Kids World speaks with Foo Yong Ning, Founder and CEO of Coding Lab, a coding school that runs classes in Japan, Perth and Singapore.
In today’s digital society, children are exposed to technology at a young age. Similarly, their parents, although familiar with tech giants such as Facebook and Apple, often wonder what coding is about and how important it is for their children to begin learning to code.
Previously a Regional Director at a Fortune 500 Multinational, Yong Ning, a Master’s Degree holder from the Massachusetts Institute of Technology (MIT), left his high-flying job in the corporate world to pursue his passion to found a school that teaches children coding and computational thinking.
Now, Yong Ning’s coding school for junior learners, Coding Lab, is part of that diverse and vibrant landscape that is grooming young minds to maximise their potential.
At Coding Lab, children begin their journey into digital literacy and computational thinking, enabling them to become confident creators of technology. With an MIT-inspired curriculum, tech-immersive environment and small class sizes, their workshops cultivate logical problem-solving skills and foster creativity of expression in children.
Kids World (KW): Tell us more about Coding Lab and what your motivation was behind its conception.
Foo Yong Ning (YN): At Coding Lab, we created an environment where students are challenged while having fun.
I have the habit of watching TED videos on my morning drive to work, and one morning I saw the video “Let’s teach kids to code” by Mitchel Resnick of MIT Media Lab. I first started coding in university and had enjoyed coding ever since. As a father of two, I often indulge myself in imagining what my children will be like when they are older, the hobbies they will have, and the enrichment classes (yes, I’m a typical Singaporean parent) they may enjoy. As a parent who wants the best for their children, I started researching about teaching children coding with the intent of ensuring that both my kids are “future-proof”. It was almost like doing a thesis by the time I was done with the research and I was satisfied that I could utilise my strength (in computers, coding and logical thinking) to prepare my kids for the future.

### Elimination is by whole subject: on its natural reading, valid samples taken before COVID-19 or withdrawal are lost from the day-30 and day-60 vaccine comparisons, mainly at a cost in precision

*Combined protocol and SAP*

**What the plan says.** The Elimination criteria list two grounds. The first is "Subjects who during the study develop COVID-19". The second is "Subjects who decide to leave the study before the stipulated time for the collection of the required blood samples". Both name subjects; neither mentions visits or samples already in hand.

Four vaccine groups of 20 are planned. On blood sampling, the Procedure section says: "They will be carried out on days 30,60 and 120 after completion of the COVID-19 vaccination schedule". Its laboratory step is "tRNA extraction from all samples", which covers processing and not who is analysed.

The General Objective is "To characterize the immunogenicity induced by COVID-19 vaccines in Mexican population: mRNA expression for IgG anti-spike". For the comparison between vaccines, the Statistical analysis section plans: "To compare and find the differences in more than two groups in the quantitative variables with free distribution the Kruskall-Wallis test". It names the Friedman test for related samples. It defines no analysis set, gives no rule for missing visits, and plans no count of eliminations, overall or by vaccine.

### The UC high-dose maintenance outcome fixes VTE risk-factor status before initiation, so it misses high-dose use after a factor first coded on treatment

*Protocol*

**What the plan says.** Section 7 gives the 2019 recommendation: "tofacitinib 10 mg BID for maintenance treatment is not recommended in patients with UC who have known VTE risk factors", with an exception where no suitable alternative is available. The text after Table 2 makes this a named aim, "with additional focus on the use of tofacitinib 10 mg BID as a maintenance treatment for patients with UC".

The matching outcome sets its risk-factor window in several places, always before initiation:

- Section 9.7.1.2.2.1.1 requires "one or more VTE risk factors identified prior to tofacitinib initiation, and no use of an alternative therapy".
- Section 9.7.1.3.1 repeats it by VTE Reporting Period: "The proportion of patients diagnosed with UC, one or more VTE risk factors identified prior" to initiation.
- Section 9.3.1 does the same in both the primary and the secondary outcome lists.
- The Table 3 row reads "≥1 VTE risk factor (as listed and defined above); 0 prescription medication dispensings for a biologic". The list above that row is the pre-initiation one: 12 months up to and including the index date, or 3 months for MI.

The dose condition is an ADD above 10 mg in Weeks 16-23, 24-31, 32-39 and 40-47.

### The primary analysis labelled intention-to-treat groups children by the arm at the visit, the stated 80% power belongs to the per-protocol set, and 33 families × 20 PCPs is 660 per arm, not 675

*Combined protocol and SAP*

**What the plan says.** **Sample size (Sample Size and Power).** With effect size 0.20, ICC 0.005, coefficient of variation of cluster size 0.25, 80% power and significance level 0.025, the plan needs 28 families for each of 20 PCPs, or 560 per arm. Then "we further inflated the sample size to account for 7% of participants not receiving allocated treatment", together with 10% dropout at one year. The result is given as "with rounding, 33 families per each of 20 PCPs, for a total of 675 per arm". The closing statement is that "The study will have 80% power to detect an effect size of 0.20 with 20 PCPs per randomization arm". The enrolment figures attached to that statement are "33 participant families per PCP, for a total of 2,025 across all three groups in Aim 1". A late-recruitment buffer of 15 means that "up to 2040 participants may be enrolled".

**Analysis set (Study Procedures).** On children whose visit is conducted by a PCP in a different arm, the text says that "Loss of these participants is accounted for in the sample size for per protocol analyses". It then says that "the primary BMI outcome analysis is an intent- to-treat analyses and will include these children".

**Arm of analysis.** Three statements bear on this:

The next thought of teaching other kids to code came when I ran into difficulties coaching a few members of my team at work on how they could automate some of the analytical work they were doing. I realised that if the team had known the fundamental concepts of coding, they would have been far better off. The seed got planted in my mind, and I started working on Coding Lab. Today, we are currently present in three countries (Japan, Perth and Singapore) and impacting the lives of hundreds of children (aged between 4-16), helping them to gain technological literacy.
KW: What is coding? Why do children need to learn programming?
YN: Coding is simply giving instructions to a computer to make it do what we want. There are many reasons for children to learn programming and three reasons really stand out.
The first is that it makes you smarter. How so? In a well-designed curriculum, children pick up computational thinking and logical thinking skills through learning to code. Computational thinking is a way of thinking with a well-developed set of tools which allows you to solve problems and arrive at a solution which can be easily and accurately executed by a computer (or another human). It is critical that children learn this powerful strategy early in life.
The second is that coding is the new literacy. Most future managers, professionals and consultants will need to be able to communicate with developers (be it to specify the requirements of the program they are designing, or to explain the issues they are experiencing). This is a useful skill in day-to-day communication; whether at school when you are explaining your concept to your project group, or at work, where you have to structure your presentation to gain the understanding and approval of clients, subordinates and senior management.